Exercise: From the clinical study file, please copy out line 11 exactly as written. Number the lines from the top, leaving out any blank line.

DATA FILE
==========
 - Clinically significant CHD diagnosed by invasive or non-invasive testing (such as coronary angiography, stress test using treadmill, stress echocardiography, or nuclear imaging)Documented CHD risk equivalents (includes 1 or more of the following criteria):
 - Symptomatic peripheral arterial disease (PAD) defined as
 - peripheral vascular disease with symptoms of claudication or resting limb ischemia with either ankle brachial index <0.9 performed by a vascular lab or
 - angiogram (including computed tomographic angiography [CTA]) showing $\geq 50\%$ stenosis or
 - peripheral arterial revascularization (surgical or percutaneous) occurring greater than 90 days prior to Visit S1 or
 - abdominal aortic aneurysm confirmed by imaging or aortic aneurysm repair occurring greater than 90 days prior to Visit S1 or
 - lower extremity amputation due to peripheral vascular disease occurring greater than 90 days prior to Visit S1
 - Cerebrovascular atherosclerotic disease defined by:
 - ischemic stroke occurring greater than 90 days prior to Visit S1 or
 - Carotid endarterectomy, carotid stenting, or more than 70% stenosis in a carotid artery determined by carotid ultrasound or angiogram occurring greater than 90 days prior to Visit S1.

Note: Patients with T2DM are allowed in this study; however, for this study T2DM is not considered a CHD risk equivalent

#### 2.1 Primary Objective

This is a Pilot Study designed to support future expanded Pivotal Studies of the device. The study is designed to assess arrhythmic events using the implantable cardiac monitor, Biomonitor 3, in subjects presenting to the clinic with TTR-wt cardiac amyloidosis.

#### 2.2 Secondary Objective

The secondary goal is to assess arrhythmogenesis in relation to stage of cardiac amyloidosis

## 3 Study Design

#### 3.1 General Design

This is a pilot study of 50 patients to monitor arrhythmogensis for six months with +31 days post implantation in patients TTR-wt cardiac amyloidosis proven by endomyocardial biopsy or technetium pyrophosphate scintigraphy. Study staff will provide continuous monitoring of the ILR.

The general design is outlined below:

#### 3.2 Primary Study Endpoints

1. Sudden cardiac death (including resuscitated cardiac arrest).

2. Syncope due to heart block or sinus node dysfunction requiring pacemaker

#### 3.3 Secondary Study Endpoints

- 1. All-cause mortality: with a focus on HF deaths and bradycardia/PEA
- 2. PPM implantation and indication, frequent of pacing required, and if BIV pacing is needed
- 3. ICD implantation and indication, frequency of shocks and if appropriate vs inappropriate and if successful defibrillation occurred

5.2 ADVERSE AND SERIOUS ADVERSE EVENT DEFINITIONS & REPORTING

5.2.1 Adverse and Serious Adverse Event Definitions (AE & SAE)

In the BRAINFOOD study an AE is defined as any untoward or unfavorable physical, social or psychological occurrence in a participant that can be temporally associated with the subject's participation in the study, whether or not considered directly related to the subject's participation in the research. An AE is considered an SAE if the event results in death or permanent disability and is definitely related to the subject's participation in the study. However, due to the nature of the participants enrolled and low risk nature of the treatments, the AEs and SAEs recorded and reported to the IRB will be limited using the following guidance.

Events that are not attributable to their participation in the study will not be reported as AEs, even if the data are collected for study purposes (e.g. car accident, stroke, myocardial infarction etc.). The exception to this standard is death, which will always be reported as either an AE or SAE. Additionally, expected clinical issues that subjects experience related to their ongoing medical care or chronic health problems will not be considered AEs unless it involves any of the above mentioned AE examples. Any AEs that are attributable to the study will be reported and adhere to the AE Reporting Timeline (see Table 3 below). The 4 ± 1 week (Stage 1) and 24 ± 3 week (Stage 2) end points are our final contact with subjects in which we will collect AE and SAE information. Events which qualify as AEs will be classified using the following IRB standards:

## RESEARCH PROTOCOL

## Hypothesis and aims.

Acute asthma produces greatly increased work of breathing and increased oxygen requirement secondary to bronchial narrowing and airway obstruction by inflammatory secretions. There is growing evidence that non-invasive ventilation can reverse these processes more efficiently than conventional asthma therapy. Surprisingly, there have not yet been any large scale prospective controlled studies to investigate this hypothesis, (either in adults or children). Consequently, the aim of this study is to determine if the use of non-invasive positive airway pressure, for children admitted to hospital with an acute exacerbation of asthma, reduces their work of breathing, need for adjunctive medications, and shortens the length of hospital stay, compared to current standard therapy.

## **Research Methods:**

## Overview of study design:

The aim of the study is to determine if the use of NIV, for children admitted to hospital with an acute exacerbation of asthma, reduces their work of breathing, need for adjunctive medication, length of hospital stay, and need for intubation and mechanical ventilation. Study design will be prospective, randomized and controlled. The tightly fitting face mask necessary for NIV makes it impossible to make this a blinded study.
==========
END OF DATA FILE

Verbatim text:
Note: Patients with T2DM are allowed in this study; however, for this study T2DM is not considered a CHD risk equivalent